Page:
Recently, hundreds of students took part in a global experiment, Unplugged, to see how people react to living without TV, radio, the internet or mobile phones for 24 hours.
First results suggest that some had the same symptoms of withdrawal that are experienced as drug addicts or alcoholics. Many felt unconnected, isolated and cast adrift. But if us oldies had to do the same, would we feel any different?
Only 10 years ago, I remember sitting in meetings where people tried to explain that, in future, “content would be delivered across multi-platforms”. Only now do I understand the significance of what they meant – we can be connected to information, entertainment and friends 24/7, wherever we are and no matter what time of day, if we choose. And more and more of us do, irrespective of age.
I may use less tools than others – for example, I steadfastly refuse to have a laptop because they are too fiddly (that’s my age showing). But I use the internet and email on PCs (work and home) and iPad, while I text on my phone. I watch the news on the internet and have Facebook and LinkedIn accounts, but draw the line at Twitter. Nowadays, if I am at a loose end, I’d rather mooch around online than watch TV.
I admit I probably fall into the category of phone addiction. If I don’t get a text or call for a few hours, I check the phone to see if I have missed something. All my contacts are saved on my phone and I also keep my full diary there too. (It is on 24 hours a day as I also use it as an alarm clock.) I admit to frissons of panic if I can’t immediately lay my hands on it and there are rumours that my Blackberry and I will need to be surgically separated come the day I get an upgrade…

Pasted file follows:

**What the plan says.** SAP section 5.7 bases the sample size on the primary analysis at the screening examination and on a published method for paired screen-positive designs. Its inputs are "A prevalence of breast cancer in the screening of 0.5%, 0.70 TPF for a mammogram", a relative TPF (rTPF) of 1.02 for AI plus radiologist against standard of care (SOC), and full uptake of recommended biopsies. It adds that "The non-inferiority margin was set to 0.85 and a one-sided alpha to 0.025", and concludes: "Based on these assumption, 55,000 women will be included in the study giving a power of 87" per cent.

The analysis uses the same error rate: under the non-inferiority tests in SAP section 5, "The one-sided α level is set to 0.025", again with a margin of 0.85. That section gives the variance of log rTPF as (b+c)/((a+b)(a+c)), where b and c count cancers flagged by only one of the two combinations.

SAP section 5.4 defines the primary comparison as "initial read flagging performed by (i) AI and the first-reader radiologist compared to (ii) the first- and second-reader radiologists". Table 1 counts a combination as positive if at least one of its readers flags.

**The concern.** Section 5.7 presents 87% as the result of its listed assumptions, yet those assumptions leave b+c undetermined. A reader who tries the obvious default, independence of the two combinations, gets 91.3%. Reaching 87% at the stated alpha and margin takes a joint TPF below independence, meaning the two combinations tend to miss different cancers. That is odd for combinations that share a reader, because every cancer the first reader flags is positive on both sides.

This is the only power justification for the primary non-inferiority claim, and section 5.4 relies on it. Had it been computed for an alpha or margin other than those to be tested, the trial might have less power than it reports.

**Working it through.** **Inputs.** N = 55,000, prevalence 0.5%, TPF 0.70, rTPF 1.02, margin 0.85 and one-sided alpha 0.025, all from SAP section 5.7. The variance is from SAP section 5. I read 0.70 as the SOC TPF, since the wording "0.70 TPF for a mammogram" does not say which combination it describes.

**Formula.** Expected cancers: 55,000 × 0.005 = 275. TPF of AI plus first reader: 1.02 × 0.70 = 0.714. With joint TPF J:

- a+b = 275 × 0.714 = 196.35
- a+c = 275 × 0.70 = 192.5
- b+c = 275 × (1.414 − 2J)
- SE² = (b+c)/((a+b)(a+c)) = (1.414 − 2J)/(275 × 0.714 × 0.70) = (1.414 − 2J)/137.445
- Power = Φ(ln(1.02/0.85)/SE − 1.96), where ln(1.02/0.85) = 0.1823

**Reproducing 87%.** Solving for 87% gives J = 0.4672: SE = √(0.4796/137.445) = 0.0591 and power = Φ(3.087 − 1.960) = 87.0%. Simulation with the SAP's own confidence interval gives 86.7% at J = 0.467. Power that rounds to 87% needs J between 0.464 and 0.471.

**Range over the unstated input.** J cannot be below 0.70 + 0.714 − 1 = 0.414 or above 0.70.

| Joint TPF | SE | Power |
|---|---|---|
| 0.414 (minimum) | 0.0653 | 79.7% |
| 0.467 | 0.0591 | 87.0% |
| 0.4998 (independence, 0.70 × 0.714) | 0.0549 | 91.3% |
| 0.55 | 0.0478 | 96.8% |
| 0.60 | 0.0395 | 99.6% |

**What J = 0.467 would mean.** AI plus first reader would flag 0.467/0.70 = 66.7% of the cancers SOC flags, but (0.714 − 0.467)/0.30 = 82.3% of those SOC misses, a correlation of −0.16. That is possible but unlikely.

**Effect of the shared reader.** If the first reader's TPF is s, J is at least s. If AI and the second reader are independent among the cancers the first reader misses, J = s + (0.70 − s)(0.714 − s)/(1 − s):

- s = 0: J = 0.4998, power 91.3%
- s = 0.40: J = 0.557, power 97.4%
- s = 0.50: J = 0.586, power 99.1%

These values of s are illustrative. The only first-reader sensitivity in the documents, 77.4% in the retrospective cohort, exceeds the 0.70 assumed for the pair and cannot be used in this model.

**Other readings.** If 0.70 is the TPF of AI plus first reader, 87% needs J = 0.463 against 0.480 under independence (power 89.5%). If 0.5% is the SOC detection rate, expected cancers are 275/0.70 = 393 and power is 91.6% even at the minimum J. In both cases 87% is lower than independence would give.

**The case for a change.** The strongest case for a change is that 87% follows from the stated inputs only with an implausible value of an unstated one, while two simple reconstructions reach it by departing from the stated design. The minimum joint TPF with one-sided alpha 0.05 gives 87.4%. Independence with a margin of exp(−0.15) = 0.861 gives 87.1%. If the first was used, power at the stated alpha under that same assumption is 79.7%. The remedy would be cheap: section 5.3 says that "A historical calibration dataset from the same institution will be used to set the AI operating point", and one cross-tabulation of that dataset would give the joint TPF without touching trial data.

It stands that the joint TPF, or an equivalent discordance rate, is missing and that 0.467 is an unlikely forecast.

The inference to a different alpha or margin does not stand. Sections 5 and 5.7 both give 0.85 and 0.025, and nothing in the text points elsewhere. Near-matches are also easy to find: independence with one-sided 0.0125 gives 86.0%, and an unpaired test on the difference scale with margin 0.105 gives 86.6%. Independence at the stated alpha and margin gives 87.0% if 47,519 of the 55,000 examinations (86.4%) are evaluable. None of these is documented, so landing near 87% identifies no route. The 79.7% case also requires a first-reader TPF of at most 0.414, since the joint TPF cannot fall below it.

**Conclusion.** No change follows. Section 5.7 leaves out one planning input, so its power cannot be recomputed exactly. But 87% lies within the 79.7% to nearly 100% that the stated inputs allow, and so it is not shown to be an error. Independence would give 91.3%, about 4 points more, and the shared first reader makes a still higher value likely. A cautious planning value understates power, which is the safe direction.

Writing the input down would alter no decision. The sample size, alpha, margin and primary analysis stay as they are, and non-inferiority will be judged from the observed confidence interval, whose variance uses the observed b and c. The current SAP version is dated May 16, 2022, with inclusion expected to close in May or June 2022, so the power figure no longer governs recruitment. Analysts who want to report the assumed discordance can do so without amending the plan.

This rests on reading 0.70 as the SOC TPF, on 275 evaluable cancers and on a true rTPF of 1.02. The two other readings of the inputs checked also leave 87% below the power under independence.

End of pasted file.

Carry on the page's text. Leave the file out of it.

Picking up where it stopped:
But my real fear in all of this debate doesn’t focus on the outcome of the Unplugged experiment the students took part in. They got their technology back after 24 hours. It’s for the people who already live without those things because they can’t afford to access them.
Initiatives to persuade unsure people to go online are all good and well – but what are we doing to help those who are excluded because of cost? How many of them feel isolated and unconnected because they can’t join in with the technological revolution that the rest of us take for granted? Worse still, are we creating another class of people – those who lack power because they lack access to information?
Makes you think, doesn’t it?
Jacqui Low is Managing Director of Indigo. With a career spanning over 25 years in media relations and public affairs, she specialises in crisis PR. Prior to establishing Indigo, Jacqui was a Special Adviser, the first woman to do the job in Scotland.